The Wonder Woman of my youth was a fairly ridiculous character, whose adventures included less fighting and more romantic entanglements, not only with Steve Trevor but also a merman and a bird boy. She was no more a feminist icon to me than Supergirl, Betty or Veronica, but then, I was a child and there was no feminist movement at my elementary school in Ohio for me to know.
I still loved her. I wanted to be able to fly by catching a wind current. I wanted to be able to make people tell me the truth, especially if I could tie them up, too. To be honest, I probably also wanted a merman for a boyfriend.
This is a long, roundabout way of saying that while Wonder Woman influenced my feminism (breathing influenced my feminism), she didn’t create it. I did not expect a movie about her, especially one from a major studio, to make much difference to me.
I was wrong.
All over the world, women went to see Wonder Woman and cried. These were tears of relief, of gratitude, that someone had finally put their hopes and fears and experiences onscreen, without the filter of a male gaze. We saw a woman who defined herself by her goals and her purpose, not her dress size or men’s approval.
Was the movie perfect? Of course not. I can pick nits with the best of them. Still, it was the most high-profile, big budget movie to show women doing heroic things that we have not seen women do in other high-profile, big budget movies. The director, Patty Jenkins, knows how women see the world, and what women think is heroic, and filmed accordingly.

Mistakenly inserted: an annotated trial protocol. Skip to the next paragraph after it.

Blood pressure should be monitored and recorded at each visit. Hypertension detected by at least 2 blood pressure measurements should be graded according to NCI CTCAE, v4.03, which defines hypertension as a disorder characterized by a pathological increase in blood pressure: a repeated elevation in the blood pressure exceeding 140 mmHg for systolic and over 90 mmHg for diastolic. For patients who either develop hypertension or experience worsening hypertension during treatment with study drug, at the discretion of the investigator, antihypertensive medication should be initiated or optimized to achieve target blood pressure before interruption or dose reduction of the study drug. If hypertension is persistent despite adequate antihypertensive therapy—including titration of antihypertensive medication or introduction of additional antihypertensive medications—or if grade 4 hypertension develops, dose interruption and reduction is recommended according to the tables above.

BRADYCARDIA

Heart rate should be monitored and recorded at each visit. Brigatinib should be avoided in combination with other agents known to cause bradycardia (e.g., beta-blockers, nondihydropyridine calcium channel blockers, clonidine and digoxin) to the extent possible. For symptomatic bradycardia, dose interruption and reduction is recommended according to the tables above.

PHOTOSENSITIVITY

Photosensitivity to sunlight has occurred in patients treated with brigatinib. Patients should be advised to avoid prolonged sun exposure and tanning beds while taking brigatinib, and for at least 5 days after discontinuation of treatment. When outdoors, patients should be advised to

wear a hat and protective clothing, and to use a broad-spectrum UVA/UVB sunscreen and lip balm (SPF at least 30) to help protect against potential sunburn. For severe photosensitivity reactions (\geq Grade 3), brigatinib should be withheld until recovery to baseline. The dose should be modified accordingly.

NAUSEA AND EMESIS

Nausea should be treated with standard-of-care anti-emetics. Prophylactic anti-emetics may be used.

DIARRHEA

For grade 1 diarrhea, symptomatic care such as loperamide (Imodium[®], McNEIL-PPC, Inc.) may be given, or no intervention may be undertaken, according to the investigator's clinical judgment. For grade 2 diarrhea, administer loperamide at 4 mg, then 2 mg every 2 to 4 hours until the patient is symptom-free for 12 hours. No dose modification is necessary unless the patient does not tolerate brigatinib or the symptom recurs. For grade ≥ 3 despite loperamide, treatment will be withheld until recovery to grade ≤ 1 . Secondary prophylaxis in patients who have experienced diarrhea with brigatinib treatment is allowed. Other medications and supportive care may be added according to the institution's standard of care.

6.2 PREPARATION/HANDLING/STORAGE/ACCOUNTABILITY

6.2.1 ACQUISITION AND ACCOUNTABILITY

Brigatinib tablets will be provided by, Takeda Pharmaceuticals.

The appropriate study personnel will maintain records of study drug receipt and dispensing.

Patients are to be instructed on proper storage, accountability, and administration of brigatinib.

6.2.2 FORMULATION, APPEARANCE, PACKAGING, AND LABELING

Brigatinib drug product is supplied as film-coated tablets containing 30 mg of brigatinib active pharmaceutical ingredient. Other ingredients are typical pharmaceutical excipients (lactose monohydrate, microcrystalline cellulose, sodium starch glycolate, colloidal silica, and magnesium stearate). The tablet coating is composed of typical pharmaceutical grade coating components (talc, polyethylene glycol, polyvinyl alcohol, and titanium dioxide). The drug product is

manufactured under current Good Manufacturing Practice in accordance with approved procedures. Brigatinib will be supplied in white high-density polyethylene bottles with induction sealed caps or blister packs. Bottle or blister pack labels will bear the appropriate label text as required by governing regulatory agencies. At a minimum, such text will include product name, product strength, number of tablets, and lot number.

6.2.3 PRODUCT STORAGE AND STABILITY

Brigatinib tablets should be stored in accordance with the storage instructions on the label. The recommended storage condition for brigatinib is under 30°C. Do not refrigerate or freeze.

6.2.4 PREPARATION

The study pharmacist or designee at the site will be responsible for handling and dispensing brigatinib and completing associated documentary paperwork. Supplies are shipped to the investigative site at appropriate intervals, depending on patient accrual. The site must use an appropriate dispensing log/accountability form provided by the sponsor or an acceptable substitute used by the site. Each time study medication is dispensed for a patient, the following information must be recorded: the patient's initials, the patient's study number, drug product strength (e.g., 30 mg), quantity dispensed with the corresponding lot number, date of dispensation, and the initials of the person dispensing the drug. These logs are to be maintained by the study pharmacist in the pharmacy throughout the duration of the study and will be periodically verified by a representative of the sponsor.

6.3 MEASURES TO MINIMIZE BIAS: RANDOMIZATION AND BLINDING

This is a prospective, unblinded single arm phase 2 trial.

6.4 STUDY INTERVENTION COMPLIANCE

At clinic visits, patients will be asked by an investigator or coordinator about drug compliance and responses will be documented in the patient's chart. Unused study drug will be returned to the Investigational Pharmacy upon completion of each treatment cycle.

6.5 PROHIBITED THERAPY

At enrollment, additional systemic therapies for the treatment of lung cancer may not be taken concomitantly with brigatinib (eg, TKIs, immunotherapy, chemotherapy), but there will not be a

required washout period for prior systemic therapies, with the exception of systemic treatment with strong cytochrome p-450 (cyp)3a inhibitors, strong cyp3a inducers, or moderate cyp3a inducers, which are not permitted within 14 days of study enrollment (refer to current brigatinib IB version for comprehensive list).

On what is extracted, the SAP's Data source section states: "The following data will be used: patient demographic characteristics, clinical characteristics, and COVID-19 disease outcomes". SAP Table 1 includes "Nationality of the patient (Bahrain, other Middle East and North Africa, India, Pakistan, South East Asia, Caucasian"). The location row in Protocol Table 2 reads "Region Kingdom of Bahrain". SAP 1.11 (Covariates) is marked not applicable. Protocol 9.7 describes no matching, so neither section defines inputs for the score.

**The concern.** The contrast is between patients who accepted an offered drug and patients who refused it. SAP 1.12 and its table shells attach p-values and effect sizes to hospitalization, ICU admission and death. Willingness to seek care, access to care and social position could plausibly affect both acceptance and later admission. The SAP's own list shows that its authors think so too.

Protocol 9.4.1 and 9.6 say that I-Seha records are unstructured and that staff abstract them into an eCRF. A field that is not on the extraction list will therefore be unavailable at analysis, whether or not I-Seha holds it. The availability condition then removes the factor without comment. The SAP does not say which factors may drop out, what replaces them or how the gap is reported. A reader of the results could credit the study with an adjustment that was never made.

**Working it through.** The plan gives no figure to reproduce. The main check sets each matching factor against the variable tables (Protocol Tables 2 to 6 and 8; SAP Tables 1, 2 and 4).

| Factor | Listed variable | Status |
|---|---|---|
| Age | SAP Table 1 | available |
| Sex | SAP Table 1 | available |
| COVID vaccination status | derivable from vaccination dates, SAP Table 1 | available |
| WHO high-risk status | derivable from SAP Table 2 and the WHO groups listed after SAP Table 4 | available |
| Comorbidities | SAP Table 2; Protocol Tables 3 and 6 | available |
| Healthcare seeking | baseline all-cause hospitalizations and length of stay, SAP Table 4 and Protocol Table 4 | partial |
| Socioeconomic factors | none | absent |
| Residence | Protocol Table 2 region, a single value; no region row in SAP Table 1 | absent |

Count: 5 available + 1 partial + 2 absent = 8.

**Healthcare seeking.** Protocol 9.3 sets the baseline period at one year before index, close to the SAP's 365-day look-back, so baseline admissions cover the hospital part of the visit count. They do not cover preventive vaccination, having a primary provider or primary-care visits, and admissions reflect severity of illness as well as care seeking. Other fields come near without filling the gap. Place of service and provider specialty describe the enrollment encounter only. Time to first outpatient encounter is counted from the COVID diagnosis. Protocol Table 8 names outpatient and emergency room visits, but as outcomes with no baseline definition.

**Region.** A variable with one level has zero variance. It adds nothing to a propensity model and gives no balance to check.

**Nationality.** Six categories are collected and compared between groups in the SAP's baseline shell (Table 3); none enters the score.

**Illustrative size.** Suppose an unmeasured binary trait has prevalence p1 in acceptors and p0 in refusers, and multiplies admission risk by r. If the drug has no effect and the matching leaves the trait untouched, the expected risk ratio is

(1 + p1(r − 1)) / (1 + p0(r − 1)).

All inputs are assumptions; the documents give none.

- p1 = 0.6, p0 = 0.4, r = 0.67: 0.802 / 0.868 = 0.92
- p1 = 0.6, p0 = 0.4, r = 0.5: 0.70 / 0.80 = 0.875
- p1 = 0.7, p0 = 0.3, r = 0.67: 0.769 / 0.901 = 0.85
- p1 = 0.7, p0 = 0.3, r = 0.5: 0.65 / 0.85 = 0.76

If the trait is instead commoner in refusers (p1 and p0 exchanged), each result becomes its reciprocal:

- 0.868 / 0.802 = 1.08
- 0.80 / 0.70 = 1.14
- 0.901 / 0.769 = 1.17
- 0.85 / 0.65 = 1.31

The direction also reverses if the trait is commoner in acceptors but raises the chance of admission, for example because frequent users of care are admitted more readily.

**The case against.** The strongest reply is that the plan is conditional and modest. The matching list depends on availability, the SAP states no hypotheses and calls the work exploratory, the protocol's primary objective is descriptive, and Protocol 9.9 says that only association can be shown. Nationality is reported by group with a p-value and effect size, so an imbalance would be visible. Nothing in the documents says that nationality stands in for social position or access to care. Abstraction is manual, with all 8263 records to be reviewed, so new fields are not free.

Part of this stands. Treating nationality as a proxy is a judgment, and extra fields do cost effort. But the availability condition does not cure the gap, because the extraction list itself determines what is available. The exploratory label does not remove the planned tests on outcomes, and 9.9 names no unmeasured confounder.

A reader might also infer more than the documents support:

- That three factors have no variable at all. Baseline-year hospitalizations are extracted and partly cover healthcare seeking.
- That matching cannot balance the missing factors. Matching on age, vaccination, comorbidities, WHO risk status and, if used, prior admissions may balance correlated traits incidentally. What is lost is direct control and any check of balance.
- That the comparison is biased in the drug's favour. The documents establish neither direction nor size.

I didn’t go to a women-only screening. They sounded like a lot of fun, but they sold out quickly and were not at a convenient time or location for me. Instead, I went to one of the hundreds of other available showings, with a group of friends of differing genders.
Wow, did I have a good time! I loved watching Diana grow up, mischievous and scrappy and eager to be alive. I loved seeing her fish-out-of-water reaction to man’s world, during which we saw both curiosity and determination on her face (and also, well, wonder). Gal Gadot captured more emotion in her face than any other actor in a superhero film, except, possibly, Mark Ruffalo.
Perhaps because I’ve been reading superhero comics with an appreciation for their socio-political subtexts, I did not cry when I saw Diana go into battle. I cheered. The only time I came close to tears was at the end, when a wall of photos of fallen soldiers reminded me of so many similar walls in New York after September 11.
However, as a straight cis white woman, I see more examples of people like myself in popular culture than anyone else besides straight cis white men. I appreciate how people who don’t fit the default assumptions could find themselves overcome by the recognition this film provides.
One way to tell how effective the movie was at reaching its target audience is by the reaction of those who felt threatened by the content. The Alamo Drafthouse, a small theater chain headquartered in Austin, Texas, decided to hold a few women-only screenings, one in each of their six theaters. They had done similar promotions in the past, such as veterans-only screenings and senior-only screenings.
For some reason, no one had any problems with those. But for Wonder Woman, the crybabies came out en masse. The whining from their butthurt was deafening. In my favorite example, one wrote to the mayor of Austin to protest this heinous discrimination. His reply is not only spot-on, but hilarious.